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Monstrous Regiment: Press
EXTENDED through August 3, 2014!
Thu & Fri at 7:30pm, Sat at 4pm & 8pm, Sun at 4pm
(No performance July 4)

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From the Chicago Tribune

World of 'Monstrous Regiment' is anything but flat
June 16, 2014
By Kerry Reid


Full disclosure: I've yet to get my literary passport stamped for Terry Pratchett's "Discworld." But after seeing Lifeline Theatre's marvelous production of "Monstrous Regiment," the 31st novel in Pratchett's hugely popular series about life on a flat planet whose inhabitants' foibles are suspiciously similar to our own, I'm ready to book passage on the S.S. Pratchett.

I would, however, need an extra-large suite to accommodate every last member of the stellar Lifeline ensemble as tour guides to Borogravia. Even the troll. Heck, especially the troll.

As I've not read the source novel, I can't vouch for how much adapter Chris Hainsworth had to leave on the cutting-room floor, but from reading online summaries, my guess is "a lot." My judgment is that it doesn't matter. As a Pratchett newbie, I had no problem entering into this topsy-turvy world for two-plus hours and following the ins and outs of its backstory, presented here with a tidy minimum of exposition. (The episodic nature of the script does require close attention from time to time as key bits of information from earlier interludes come back, but the payoff is generally tremendous.)

The best thing about Hainsworth's script and director Kevin Theis' crackerjack staging is that it manages to fully inhabit the realm of the ridiculous while tipping its hat to Pratchett's essentially humanist/feminist concerns. Somehow, as Iraq falls into even greater sectarian violence, a play rife with grotesque absurdity (soldiers dining on horsemeat and clothed in the blood-soaked uniforms of dead comrades) about a never-ending war waged on behalf of the probably-dead duchess of the aforementioned Borogravia seems wholly apropos.

Polly Perks (Sarah Price) is the daughter of a Borogravian innkeeper whose brother, Paul, has disappeared into the fog of war with neighboring Zlobenia. At the start of the play, she decides to search for him by cutting her hair, donning men's apparel and shoving a sock down her trousers in order to pass as a man and sign up for the Borogravian army, in a regiment headed by gruff Sergeant Jackrum (Christopher M. Walsh).

She soon finds out that her fellow "lads" are also women in disguise — including Igor (Katie McLean Hainsworth), whose ghoulish skills at recycling body parts makes him/her a natural for medic duty; Wazzer (Melissa Engle), an abused survivor of a workhouse who has hallucinatory visions from the duchess; tough Tonker (Kim Boler) and firebug Lofty (Mandy Walsh), lovers and fellow survivors from the same Dickensian hellhole; and Carborundum the troll. The latter is played by Justine C. Turner, bearing more than a passing resemblance to Marvel Comics' Thing in Emily McConnell's fabulous gray foam-brick costume and yet still able to convey an adorable just-one-of-the-gals air of bonhomie.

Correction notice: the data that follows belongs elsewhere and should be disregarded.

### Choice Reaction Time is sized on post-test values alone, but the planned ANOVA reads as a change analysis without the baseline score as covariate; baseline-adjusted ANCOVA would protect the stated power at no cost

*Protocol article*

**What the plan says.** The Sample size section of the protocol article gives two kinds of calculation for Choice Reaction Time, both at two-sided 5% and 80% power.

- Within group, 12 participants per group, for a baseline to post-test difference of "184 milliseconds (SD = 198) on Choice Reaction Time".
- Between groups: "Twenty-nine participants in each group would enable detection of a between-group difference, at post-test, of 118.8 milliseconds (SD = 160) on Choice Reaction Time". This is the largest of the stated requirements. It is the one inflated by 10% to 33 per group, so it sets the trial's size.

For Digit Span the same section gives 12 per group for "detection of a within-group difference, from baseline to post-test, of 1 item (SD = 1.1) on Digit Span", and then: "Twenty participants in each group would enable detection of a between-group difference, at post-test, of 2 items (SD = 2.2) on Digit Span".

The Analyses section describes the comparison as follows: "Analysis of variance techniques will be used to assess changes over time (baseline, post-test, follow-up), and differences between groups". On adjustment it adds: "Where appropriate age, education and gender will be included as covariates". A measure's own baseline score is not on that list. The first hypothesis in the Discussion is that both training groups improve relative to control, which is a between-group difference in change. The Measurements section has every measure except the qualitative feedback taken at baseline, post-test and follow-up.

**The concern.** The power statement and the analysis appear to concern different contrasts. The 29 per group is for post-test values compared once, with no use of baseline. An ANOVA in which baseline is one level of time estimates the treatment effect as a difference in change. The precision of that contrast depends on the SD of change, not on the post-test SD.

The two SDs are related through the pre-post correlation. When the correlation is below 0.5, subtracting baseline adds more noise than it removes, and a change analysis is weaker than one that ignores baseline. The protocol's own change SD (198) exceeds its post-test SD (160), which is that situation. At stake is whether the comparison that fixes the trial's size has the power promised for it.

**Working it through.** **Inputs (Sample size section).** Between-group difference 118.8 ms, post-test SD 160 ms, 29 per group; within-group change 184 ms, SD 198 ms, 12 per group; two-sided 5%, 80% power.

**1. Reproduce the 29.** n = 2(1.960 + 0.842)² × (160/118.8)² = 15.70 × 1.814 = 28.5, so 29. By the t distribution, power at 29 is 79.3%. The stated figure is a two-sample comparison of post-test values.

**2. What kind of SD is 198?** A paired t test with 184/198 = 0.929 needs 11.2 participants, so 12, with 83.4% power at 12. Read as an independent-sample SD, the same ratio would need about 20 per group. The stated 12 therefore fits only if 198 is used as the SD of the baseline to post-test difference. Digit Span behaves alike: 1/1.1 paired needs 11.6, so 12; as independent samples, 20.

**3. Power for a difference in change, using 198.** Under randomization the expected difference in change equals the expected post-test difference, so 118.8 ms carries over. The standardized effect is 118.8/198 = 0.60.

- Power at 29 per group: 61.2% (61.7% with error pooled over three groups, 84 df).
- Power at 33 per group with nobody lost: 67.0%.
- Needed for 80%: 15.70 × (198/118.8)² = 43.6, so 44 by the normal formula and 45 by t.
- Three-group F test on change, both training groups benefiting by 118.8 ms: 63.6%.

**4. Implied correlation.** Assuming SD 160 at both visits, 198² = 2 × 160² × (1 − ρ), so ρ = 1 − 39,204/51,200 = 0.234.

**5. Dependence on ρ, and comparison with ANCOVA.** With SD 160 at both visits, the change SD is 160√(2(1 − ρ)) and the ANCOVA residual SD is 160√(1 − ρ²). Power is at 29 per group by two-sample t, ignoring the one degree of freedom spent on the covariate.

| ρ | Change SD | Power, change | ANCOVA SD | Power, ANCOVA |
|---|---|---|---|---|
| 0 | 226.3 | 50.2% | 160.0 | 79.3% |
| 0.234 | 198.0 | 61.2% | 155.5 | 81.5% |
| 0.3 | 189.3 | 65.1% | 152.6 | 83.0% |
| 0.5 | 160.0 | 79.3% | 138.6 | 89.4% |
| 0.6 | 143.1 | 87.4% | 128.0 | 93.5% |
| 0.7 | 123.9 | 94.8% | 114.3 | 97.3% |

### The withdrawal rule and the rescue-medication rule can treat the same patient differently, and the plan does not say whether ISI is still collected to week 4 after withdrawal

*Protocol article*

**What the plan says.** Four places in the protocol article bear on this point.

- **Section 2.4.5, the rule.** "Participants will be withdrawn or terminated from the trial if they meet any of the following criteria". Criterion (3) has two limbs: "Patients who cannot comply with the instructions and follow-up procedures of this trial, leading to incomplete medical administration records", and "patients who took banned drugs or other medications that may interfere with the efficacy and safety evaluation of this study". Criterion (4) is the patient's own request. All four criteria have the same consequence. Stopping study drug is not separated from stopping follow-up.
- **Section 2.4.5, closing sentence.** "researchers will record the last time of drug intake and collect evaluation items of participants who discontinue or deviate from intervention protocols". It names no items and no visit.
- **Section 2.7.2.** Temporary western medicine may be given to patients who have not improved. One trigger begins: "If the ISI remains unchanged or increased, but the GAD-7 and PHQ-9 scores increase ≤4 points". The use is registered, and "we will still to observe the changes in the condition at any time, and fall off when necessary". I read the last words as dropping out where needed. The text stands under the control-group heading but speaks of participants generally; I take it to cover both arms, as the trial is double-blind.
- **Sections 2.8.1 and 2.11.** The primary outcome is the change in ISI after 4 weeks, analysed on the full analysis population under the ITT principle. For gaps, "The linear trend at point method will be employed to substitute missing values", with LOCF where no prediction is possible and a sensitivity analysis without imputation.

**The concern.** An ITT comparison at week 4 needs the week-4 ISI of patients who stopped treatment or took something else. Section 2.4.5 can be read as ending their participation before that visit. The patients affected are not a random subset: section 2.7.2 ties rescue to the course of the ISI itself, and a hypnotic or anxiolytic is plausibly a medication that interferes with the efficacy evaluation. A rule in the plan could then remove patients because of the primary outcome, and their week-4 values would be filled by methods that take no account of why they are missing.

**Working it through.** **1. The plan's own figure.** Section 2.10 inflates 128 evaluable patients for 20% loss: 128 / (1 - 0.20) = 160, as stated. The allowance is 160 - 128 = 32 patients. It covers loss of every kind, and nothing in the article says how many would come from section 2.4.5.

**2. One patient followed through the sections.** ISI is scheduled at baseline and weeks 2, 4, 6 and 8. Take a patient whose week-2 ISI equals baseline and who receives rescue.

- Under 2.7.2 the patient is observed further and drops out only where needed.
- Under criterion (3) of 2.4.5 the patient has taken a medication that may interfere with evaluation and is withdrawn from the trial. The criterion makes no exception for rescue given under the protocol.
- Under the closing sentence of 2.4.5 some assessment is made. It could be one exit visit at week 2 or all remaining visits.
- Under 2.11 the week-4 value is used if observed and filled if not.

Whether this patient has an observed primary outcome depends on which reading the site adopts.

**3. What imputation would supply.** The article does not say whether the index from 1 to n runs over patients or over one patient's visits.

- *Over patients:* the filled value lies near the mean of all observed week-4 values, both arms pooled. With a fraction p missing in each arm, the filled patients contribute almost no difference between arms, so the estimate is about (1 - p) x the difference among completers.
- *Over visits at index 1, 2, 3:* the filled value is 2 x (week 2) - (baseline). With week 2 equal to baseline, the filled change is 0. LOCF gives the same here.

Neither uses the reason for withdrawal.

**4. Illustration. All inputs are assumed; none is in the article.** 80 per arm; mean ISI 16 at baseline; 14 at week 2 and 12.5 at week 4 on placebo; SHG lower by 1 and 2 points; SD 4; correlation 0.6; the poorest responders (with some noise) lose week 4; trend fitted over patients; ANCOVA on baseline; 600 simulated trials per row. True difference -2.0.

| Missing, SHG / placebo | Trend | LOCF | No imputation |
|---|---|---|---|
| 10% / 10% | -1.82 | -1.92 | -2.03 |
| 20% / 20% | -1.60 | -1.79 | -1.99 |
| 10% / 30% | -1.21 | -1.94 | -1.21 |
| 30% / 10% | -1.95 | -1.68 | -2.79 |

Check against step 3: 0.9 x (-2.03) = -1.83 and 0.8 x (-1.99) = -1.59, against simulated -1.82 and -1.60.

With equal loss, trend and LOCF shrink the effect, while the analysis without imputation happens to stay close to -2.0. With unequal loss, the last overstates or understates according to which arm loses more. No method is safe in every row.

For good measure, there's also Maladict (the hypnotic Michaela Petro), a vampire of indeterminate gender and an overwhelming jones for coffee, which takes the place of the usual undead beverage of choice.

Badly outnumbered, the "monstrous regiment" (Pratchett's title twits Scottish reformer John Knox's 1558 screed against women rulers) has to figure out how to survive and defeat the Zlobenian garrison. They are both thwarted and abetted by foppish-but-not-quite-as-dumb-as-he-seems Lieutenant Blouse (Robert Kauzlaric, whose endless use of air quotes is a reliable running gag).

The anti-war and anti-violence sentiments in the script, updated by Hainsworth with references to "shock and awe" and "don't ask, don't tell," are handled with offhanded aplomb that keep them from feeling like cheap sloganeering. When asked by Polly "What did you used to do — back in the world?" Engle's forlorn Wazzer replies quietly "I used to be beaten." Tonker notes acidly of the powers-that-be "It's their country. It only becomes ours when somebody has to die for it." And yet — they are willing to die for it, for reasons as complex as any offered by male recruits for centuries.

If there has been a more accomplished comedic ensemble on a Chicago stage this year, I've not seen it. I could watch Turner's troll toss her imaginary hair or Hainsworth's Igor react with black-circled-but-wide-eyed wonder to shifting circumstances over and over again. Walsh brings multiple layers of anger and vulnerability to Jackrum, Matt Engle and John Ferrick provide richly detailed turns as various soldiers and despots, and Joanna Iwanicka's broken-walled set, Kevin D. Gawley's crepuscular lighting, and Christopher Kriz's witty sound design enhance the slightly steam-punkish world of this monstrously smart and funny production.

From the Daily Herald

Lifeline's comic fantasy a 'Monstrous' delight
June 12, 2014
By Barbara Vitello


I have never read a novel from fantasy writer Terry Pratchett's Discworld series. But after seeing Lifeline Theatre's zealous, laugh-out-loud world premiere adaptation of Pratchett's 2003 novel "Monstrous Regiment," I'm inclined to. Director Kevin Theis' endlessly engaging production is that good.

Part of the appeal has to do with the witty script by Chris Hainsworth. The Glendale Heights native captures the oddball charm of Pratchett's fictional world -- a flat universe resting on the back of four elephants who stand on the shell of a giant turtle swimming through space -- and the quirky, solidly crafted characters who inhabit it.